It’s being called the marketing fail of 2022.
The inept Bureau of Meteorology (BoM) rebrand has achieved exactly the opposite of what it was meant to, and highlighted how unwarranted and wasteful much of these exercises are.
For reasons unknown and unfathomable, somebody at the BoM, Bureau, Weather Bureau or as Environment Minister Tania Plibersek said, whatever you want to call it, woke up one day and decided the agency’s public profile and brand recognition wasn’t good enough.
Not its services such as radar images or the accuracy of forecasts.
No, the BoM acronym, probably the most well-known and used in the country, had to go, to be replaced with the meaningless “Bureau”, along with a new logo, banners and collateral.
The whole exercise cost $220,296, not a huge amount in the scheme of public service spending, but nothing to be sniffed at.
ANU marketing expert Andrew Hughes says it was amateurish and failed on all counts, especially as there was no evidence that a change was needed at all.
“There was no talk about the Bureau in a negative way or being confused with the Bureau of Statistics for example,” Mr Hughes says.
“There was no brand damage … nothing to do with the brand name itself, considering how easy the website URL is to remember, bom.gov.au is pretty simple. A lot of brands would love to have something that simple. The website itself worked really well.”
The rebrand had been underway for 18 months but the news broke on Tuesday when the agency asked media organisations to only refer to it by its full name, or shorthand as “the Bureau” – not the widely used BoM.
That was greeted with disdain and disbelief.
The Bureau even failed to reserve the Twitter accounts it had announced it planned to move to.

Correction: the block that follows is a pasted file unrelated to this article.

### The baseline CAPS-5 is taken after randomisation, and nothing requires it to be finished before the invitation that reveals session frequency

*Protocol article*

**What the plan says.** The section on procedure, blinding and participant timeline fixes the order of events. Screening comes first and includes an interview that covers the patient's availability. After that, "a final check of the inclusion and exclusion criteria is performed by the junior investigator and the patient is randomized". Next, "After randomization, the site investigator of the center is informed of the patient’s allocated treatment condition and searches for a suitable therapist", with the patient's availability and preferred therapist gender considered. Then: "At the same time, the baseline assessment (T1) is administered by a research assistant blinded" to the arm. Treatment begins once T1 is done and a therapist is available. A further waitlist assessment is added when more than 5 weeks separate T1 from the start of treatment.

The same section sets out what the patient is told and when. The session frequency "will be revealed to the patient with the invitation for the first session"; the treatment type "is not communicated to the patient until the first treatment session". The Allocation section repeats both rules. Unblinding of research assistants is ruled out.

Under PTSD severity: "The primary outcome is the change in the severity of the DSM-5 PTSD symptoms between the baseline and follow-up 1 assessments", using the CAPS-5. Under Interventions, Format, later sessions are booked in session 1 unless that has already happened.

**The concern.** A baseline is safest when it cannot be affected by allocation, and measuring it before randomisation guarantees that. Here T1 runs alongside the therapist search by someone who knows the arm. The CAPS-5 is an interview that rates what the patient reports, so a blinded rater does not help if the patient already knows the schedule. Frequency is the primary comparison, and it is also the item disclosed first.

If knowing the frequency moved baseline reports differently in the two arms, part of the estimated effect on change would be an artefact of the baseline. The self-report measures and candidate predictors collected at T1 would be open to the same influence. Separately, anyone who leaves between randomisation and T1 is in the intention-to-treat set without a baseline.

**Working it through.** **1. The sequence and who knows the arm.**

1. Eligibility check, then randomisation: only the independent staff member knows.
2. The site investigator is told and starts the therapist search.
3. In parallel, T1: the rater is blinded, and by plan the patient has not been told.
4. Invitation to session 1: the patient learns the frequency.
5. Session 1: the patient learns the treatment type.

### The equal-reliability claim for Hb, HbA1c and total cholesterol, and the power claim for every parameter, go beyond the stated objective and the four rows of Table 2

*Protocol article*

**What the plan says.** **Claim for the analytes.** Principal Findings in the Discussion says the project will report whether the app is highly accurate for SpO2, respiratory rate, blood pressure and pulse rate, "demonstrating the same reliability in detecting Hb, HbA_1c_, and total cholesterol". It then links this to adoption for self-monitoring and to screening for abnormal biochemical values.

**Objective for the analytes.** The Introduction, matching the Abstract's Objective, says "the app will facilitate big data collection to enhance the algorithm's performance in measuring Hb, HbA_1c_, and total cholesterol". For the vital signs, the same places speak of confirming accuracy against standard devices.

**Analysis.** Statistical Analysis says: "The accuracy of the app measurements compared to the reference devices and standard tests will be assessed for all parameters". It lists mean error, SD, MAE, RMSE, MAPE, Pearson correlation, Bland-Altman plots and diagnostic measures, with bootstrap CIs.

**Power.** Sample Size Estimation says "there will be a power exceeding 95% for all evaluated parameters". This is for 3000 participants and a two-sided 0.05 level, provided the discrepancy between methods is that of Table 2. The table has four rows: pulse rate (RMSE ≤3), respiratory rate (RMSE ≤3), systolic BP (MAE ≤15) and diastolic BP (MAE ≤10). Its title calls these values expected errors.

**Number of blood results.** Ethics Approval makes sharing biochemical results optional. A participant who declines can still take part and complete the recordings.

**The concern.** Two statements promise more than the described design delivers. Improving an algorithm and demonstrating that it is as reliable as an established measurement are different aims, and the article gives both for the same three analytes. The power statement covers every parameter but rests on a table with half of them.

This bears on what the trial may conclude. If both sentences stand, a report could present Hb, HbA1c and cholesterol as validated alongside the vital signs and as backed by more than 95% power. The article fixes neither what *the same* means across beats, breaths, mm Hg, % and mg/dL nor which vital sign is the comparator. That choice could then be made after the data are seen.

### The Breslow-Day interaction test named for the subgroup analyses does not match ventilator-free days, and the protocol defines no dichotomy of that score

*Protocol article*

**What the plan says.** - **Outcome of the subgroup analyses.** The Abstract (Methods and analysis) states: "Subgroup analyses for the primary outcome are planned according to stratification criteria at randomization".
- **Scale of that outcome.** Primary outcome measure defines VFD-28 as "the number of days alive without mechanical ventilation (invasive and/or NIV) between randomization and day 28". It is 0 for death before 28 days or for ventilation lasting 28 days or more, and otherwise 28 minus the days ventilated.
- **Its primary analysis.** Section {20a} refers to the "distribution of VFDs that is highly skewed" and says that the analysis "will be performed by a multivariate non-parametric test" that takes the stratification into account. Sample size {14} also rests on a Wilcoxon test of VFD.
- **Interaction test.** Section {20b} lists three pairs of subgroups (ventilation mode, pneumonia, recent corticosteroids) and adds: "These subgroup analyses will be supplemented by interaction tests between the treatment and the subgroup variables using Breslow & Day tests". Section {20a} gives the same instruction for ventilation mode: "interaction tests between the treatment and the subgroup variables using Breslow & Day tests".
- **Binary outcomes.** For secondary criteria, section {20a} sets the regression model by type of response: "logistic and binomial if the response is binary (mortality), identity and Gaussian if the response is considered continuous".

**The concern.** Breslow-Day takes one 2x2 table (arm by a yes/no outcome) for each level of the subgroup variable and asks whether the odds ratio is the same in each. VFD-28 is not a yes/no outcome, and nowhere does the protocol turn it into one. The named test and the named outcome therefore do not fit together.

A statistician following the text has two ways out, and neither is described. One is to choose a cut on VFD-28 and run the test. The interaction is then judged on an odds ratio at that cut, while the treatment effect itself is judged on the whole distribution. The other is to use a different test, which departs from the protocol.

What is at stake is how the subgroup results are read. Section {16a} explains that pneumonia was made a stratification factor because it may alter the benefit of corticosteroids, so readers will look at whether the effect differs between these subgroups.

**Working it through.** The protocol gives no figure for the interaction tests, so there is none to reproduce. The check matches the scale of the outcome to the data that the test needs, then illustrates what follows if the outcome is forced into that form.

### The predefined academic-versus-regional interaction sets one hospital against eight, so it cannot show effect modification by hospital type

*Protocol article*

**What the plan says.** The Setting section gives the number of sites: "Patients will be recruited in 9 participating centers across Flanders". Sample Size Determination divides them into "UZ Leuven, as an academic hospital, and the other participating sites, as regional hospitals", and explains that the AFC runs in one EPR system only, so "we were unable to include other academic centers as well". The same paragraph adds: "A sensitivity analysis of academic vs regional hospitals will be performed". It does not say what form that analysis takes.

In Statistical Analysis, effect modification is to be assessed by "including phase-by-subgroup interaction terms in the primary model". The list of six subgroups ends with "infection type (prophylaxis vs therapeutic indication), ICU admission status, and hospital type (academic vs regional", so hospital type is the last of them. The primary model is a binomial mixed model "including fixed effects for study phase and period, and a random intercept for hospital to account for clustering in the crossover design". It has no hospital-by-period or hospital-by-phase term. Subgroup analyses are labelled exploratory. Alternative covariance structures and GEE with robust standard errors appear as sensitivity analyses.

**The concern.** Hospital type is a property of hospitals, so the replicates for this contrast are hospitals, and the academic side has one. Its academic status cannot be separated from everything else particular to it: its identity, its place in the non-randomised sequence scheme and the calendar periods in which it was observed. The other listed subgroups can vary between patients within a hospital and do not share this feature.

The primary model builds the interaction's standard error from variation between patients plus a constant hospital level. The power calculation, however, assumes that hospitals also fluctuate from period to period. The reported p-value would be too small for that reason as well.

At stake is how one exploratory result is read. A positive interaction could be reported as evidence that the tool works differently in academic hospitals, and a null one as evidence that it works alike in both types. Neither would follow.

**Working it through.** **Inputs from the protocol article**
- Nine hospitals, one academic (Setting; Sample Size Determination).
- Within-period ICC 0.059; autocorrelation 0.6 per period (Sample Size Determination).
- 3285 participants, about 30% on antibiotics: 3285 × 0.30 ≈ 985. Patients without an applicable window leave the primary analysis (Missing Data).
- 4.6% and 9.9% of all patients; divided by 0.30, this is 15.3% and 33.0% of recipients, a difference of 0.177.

Considering that marketing these days is a digital game, those in charge of the rebrand seemed to have no idea that the change would be nothing but detrimental to the profile and presence of the agency.
If so many now recognise the idiocy of such an exercise, the $220,000 question is why no one was prepared to put their hand up and say the idea stank.
Mr Hughes believes there needs to be an independent expert committee or body that can assess government marketing to decide whether it is needed in the first place and if so that it is executed properly.
“It doesn’t need to question policy, but we should question the methodology and what they’re trying to do to achieve that policy outcome,” he says.
“So in other words, they wouldn’t have the power to interfere with the politics but they would have the power to say, this content or this material is not going to work. You need to stop it right now.”
But that body will need to have real expertise, not just people who call themselves marketers or communications specialists, and be truly independent, and not afraid of biting the hand that feeds them.
It might also mean that government doesn’t spend so much money on marketing and advertising campaigns, which have become highly politicised in recent years.
Mr Hughes says government spending in Australia on advertising consistently is around the 40 per cent mark of total advertising expenditure every year, a phenomenal figure.
That’s our money being spent on useless rebrands like this one, campaigns from the Department of Bleedin’ Obvious or ads to convince us that the government is doing a great job.
No wonder trust in government is faltering.
Expect this rebrand to disappear from view, but what about all the others we don’t know about?
It is hoped that the public service will be more prudent about embarking on such wasteful exercises in future, and that government might consider some independent oversight of marketing.